Secretary & Treasurer of a Nonprofit Job Description

Boards must have strong leaders.
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Nonprofit boards have a serious role -- they ultimately ensure the nonprofit is run legally and ethically. As a board member you'll help define the nonprofit's mission, govern its overall leadership, determine how it meets its goals, ensure that the nonprofit has enough resources to accomplish its work and more. The secretary and treasurer are two of the officer, or leadership, roles on a nonprofit board.

Basic Requirements

    Although there is some room to tailor job descriptions, nonprofit board members most importantly fulfill requirements set by state laws. According to BoardSource, an organization that provides services to nonprofit boards, board officer titles are most often president or chair, vice chair, secretary and treasurer. You can typically find state requirements for board member and officer duties with your state's secretary of state's office. Following state laws, the titles, roles and responsibilities of board officers are then defined in an organization's articles of incorporation, which create the nonprofit as a legal entity, and its bylaws, which describe how the nonprofit will be managed.

Board Secretary

    A board secretary functions much like a secretary in an office. In general, she takes meeting minutes, ensuring their accuracy; and maintains the board's records and archives for future referral by board members or others, such as the IRS. BoardSource says a customary board secretary will attend all board meetings, serve on the board's executive committee if there is one, ensure the safety and accuracy of all board records, review board minutes, assume responsibilities of the chair in the absence of the board chair and vice chair, and provide notice of meetings when needed.

Other Duties

    A secretary's job description might also include more duties. The University of Florida's IFAS Extension, in a sample job description, notes that a board secretary ensures minutes are distributed to members shortly after each meeting. And, she must also be familiar enough with legal documents, such as the organization's articles, by-laws and IRS correspondence, to know when they would be useful during meetings. One job you might not have to do as secretary is take actual minutes, which as a member of the board, could be difficult to do well during meetings when it's important for the secretary to participate in discussions. Instead, a staff member or volunteer might perform this task under the secretary's oversight. In fact, many organizations function without a board secretary, allowing staff to handle the job.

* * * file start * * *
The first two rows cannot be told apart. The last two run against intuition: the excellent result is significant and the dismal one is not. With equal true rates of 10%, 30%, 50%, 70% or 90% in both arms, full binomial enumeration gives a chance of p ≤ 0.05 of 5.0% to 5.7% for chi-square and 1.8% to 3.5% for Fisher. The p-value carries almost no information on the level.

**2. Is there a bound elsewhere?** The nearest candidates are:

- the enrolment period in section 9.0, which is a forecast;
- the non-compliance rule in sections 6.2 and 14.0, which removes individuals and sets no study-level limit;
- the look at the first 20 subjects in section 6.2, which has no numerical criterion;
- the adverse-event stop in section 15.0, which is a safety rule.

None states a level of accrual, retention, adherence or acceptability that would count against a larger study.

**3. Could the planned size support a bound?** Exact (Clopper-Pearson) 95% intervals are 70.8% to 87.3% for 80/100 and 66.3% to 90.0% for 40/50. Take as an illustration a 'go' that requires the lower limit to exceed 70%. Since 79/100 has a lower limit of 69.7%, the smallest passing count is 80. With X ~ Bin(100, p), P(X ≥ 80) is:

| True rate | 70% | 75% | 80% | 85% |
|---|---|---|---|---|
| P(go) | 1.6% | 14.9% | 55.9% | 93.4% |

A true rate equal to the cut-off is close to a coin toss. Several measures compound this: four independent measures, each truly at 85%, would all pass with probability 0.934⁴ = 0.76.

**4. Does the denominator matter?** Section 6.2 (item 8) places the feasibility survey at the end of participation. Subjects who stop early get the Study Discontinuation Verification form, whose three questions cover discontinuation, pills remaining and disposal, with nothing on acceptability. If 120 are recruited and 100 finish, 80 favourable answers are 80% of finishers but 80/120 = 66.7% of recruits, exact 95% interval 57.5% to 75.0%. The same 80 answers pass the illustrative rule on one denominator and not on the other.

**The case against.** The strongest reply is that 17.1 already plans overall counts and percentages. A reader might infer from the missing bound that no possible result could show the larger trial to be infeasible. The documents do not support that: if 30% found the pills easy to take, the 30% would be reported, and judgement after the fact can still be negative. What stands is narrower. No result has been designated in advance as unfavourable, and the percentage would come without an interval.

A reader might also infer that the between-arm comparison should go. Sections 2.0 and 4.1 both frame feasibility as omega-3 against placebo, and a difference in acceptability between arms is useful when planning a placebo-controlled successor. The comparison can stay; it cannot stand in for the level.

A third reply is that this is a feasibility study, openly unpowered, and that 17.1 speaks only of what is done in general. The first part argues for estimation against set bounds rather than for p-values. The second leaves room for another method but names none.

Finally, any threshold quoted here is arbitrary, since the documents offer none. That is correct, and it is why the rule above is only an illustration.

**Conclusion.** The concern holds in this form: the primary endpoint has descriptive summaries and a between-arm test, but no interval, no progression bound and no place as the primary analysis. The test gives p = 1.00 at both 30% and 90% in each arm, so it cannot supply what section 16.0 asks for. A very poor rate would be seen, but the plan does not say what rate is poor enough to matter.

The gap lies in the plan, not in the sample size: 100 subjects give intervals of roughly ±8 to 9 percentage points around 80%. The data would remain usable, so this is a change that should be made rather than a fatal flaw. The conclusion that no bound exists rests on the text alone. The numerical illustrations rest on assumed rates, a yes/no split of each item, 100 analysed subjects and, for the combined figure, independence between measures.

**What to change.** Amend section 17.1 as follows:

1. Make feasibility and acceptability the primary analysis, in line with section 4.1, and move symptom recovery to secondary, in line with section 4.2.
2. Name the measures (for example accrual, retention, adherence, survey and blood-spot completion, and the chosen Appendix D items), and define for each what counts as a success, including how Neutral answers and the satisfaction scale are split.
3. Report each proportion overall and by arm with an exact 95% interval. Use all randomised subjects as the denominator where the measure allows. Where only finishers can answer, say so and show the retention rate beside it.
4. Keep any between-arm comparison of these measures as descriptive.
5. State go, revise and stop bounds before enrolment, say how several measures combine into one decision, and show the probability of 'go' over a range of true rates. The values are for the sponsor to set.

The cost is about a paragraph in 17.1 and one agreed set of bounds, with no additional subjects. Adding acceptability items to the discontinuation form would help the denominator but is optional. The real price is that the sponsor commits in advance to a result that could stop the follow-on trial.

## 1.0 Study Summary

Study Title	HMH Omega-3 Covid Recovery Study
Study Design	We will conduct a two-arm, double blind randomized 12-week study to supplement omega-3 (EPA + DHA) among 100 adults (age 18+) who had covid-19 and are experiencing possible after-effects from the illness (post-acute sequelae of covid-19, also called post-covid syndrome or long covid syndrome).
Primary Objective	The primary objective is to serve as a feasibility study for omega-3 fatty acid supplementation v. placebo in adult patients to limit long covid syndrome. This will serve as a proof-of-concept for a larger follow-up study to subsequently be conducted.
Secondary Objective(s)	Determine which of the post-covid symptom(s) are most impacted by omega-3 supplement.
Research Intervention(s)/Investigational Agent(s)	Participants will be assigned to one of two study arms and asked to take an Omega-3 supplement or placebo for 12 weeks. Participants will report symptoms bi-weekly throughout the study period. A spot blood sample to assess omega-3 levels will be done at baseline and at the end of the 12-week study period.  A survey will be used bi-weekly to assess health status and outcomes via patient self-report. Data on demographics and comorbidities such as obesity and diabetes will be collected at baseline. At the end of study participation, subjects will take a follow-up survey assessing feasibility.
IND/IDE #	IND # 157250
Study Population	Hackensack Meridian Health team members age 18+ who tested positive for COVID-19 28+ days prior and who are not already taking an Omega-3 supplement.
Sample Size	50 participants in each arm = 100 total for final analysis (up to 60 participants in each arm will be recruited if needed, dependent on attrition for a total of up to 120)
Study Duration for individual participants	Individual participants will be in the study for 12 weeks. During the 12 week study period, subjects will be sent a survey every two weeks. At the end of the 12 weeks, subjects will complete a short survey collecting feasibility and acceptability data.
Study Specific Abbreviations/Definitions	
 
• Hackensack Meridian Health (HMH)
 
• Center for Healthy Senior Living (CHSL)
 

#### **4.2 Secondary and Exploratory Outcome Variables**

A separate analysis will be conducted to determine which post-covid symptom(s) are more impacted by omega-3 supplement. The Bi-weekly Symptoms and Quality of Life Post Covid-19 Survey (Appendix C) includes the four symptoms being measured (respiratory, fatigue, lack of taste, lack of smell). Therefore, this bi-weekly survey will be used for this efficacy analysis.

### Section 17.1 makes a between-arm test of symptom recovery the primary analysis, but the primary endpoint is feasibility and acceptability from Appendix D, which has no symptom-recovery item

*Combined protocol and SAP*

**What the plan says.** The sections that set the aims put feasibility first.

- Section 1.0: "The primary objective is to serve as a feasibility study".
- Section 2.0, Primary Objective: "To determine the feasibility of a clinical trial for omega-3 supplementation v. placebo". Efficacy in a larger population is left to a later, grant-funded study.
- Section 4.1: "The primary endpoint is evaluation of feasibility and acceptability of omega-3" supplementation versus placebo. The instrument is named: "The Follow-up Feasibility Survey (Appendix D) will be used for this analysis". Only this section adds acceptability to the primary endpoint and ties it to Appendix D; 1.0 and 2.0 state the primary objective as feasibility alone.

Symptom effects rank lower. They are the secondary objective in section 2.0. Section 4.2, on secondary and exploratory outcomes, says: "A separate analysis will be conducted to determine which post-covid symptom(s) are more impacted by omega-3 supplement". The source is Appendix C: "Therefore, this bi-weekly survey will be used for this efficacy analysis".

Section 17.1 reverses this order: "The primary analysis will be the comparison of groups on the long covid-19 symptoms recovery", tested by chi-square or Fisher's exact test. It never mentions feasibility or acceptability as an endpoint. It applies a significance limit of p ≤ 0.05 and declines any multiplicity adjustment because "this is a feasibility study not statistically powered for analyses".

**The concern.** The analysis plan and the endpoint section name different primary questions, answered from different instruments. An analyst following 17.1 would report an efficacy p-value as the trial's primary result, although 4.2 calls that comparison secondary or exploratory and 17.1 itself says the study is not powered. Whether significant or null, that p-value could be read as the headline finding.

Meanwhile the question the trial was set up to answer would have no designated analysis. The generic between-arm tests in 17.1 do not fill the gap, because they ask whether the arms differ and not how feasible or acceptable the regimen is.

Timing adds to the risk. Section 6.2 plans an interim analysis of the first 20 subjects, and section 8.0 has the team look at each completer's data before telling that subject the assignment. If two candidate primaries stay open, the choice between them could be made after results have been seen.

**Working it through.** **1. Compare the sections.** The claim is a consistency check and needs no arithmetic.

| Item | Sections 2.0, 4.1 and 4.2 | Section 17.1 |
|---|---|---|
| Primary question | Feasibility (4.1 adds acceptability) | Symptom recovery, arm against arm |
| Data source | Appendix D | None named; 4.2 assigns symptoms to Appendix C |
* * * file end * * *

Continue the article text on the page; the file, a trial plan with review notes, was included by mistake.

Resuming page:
Board Treasurer

    A board treasurer, as the name suggests, focuses on finances. She is responsible for coordinating and ensuring the financial oversight and financial health of the organization for the board, according to BoardSource. A customary board treasurer's job description, BoardSource reports, includes that she attends all board meetings, understands accounting for nonprofits, chairs the finance committee, and manages, with the finance committee, the nonprofit's finances. The treasurer also works with the nonprofit's chief executive and chief financial officer to ensure that appropriate financial reports are given to the board on a timely basis, presents the nonprofit's annual budget for board approval, reviews annual audits and answers board members' questions. The Executive Service Corps of Washington notes that, under the board's direction, a treasurer may also sign and deposit checks for the nonprofit, and with the organization's executive director, select an outside auditor for annual audits.

A Treasurer Don't

    The Southern Rural Development Center points out that although the role of the treasurer is to ensure the nonprofit's financial integrity, she does this primarily through reviewing independent annual audits performed by a CPA. So the treasurer should never approach any of the nonprofit's staffers for financial information without the direction of the executive director.


    Sometimes, a board will have one person act as the both the secretary and treasurer. In that case, the two job descriptions are simply combined.

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